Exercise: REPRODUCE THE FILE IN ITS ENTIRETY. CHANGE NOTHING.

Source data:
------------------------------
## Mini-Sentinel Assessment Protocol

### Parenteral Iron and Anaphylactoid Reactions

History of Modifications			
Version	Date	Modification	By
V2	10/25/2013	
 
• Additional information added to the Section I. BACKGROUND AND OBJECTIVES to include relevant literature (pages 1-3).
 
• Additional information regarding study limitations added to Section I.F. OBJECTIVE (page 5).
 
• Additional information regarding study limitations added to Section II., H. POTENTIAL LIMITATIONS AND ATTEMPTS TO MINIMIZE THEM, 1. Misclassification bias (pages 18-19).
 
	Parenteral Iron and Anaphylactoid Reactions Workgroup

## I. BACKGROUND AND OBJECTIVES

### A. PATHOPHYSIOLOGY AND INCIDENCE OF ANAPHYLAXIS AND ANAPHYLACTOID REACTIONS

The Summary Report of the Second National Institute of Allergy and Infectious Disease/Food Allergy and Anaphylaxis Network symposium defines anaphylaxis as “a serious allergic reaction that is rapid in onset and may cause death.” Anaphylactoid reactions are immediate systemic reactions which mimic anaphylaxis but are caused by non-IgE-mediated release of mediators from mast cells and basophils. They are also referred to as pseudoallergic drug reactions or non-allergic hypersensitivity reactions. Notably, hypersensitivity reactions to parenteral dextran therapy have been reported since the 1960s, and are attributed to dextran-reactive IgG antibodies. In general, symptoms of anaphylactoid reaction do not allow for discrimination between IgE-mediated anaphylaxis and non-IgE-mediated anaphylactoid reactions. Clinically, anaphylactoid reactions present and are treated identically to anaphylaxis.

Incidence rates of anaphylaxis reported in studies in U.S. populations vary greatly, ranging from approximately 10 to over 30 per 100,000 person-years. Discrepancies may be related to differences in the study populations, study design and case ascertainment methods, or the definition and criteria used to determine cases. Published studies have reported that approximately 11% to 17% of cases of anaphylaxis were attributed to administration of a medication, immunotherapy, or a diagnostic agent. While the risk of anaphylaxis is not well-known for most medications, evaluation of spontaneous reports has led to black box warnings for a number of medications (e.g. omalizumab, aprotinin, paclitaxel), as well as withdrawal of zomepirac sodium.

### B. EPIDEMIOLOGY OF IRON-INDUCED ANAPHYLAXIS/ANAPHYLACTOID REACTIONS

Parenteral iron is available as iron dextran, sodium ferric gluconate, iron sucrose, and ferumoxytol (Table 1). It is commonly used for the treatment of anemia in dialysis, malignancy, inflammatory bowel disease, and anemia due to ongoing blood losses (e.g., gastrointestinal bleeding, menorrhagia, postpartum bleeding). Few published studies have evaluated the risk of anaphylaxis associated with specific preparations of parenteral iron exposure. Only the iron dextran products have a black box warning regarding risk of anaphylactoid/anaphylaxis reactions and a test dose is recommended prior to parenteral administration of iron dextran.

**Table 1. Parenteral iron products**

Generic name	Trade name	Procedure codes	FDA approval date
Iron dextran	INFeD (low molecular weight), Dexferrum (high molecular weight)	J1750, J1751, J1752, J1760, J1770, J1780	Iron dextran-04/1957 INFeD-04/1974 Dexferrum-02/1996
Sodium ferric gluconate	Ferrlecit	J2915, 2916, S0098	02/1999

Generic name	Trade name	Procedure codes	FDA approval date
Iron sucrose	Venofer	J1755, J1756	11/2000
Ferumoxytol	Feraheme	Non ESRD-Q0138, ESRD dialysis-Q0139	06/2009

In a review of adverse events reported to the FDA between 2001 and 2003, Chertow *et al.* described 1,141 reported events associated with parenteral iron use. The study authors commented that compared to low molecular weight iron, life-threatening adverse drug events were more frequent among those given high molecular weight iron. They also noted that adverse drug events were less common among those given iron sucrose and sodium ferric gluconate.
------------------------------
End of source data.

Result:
## Mini-Sentinel Assessment Protocol

### Parenteral Iron and Anaphylactoid Reactions

History of Modifications			
Version	Date	Modification	By
V2	10/25/2013	
 
• Additional information added to the Section I. BACKGROUND AND OBJECTIVES to include relevant literature (pages 1-3).
 
• Additional information regarding study limitations added to Section I.F. OBJECTIVE (page 5).
 
• Additional information regarding study limitations added to Section II., H. POTENTIAL LIMITATIONS AND ATTEMPTS TO MINIMIZE THEM, 1. Misclassification bias (pages 18-19).
 
	Parenteral Iron and Anaphylactoid Reactions Workgroup

## I. BACKGROUND AND OBJECTIVES

### A. PATHOPHYSIOLOGY AND INCIDENCE OF ANAPHYLAXIS AND ANAPHYLACTOID REACTIONS

The Summary Report of the Second National Institute of Allergy and Infectious Disease/Food Allergy and Anaphylaxis Network symposium defines anaphylaxis as “a serious allergic reaction that is rapid in onset and may cause death.” Anaphylactoid reactions are immediate systemic reactions which mimic anaphylaxis but are caused by non-IgE-mediated release of mediators from mast cells and basophils. They are also referred to as pseudoallergic drug reactions or non-allergic hypersensitivity reactions. Notably, hypersensitivity reactions to parenteral dextran therapy have been reported since the 1960s, and are attributed to dextran-reactive IgG antibodies. In general, symptoms of anaphylactoid reaction do not allow for discrimination between IgE-mediated anaphylaxis and non-IgE-mediated anaphylactoid reactions. Clinically, anaphylactoid reactions present and are treated identically to anaphylaxis.

Incidence rates of anaphylaxis reported in studies in U.S. populations vary greatly, ranging from approximately 10 to over 30 per 100,000 person-years. Discrepancies may be related to differences in the study populations, study design and case ascertainment methods, or the definition and criteria used to determine cases. Published studies have reported that approximately 11% to 17% of cases of anaphylaxis were attributed to administration of a medication, immunotherapy, or a diagnostic agent. While the risk of anaphylaxis is not well-known for most medications, evaluation of spontaneous reports has led to black box warnings for a number of medications (e.g. omalizumab, aprotinin, paclitaxel), as well as withdrawal of zomepirac sodium.

### B. EPIDEMIOLOGY OF IRON-INDUCED ANAPHYLAXIS/ANAPHYLACTOID REACTIONS

Parenteral iron is available as iron dextran, sodium ferric gluconate, iron sucrose, and ferumoxytol (Table 1). It is commonly used for the treatment of anemia in dialysis, malignancy, inflammatory bowel disease, and anemia due to ongoing blood losses (e.g., gastrointestinal bleeding, menorrhagia, postpartum bleeding). Few published studies have evaluated the risk of anaphylaxis associated with specific preparations of parenteral iron exposure. Only the iron dextran products have a black box warning regarding risk of anaphylactoid/anaphylaxis reactions and a test dose is recommended prior to parenteral administration of iron dextran.

**Table 1. Parenteral iron products**

Generic name	Trade name	Procedure codes	FDA approval date
Iron dextran	INFeD (low molecular weight), Dexferrum (high molecular weight)	J1750, J1751, J1752, J1760, J1770, J1780	Iron dextran-04/1957 INFeD-04/1974 Dexferrum-02/1996
Sodium ferric gluconate	Ferrlecit	J2915, 2916, S0098	02/1999

Generic name	Trade name	Procedure codes	FDA approval date
Iron sucrose	Venofer	J1755, J1756	11/2000
Ferumoxytol	Feraheme	Non ESRD-Q0138, ESRD dialysis-Q0139	06/2009

In a review of adverse events reported to the FDA between 2001 and 2003, Chertow *et al.* described 1,141 reported events associated with parenteral iron use. The study authors commented that compared to low molecular weight iron, life-threatening adverse drug events were more frequent among those given high molecular weight iron. They also noted that adverse drug events were less common among those given iron sucrose and sodium ferric gluconate.